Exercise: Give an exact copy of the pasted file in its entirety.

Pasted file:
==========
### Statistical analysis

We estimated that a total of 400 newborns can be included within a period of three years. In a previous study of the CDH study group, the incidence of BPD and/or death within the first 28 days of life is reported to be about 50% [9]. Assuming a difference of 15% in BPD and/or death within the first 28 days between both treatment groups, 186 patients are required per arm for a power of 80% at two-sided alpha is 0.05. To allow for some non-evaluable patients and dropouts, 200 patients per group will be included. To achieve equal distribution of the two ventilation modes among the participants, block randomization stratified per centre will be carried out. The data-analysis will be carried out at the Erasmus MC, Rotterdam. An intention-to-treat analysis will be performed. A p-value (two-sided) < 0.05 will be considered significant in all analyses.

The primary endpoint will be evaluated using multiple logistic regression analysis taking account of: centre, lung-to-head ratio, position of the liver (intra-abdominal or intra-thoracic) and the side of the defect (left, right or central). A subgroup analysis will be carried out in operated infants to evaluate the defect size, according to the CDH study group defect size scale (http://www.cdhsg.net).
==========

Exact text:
### Statistical analysis

We estimated that a total of 400 newborns can be included within a period of three years. In a previous study of the CDH study group, the incidence of BPD and/or death within the first 28 days of life is reported to be about 50% [9]. Assuming a difference of 15% in BPD and/or death within the first 28 days between both treatment groups, 186 patients are required per arm for a power of 80% at two-sided alpha is 0.05. To allow for some non-evaluable patients and dropouts, 200 patients per group will be included. To achieve equal distribution of the two ventilation modes among the participants, block randomization stratified per centre will be carried out. The data-analysis will be carried out at the Erasmus MC, Rotterdam. An intention-to-treat analysis will be performed. A p-value (two-sided) < 0.05 will be considered significant in all analyses.

The primary endpoint will be evaluated using multiple logistic regression analysis taking account of: centre, lung-to-head ratio, position of the liver (intra-abdominal or intra-thoracic) and the side of the defect (left, right or central). A subgroup analysis will be carried out in operated infants to evaluate the defect size, according to the CDH study group defect size scale (http://www.cdhsg.net).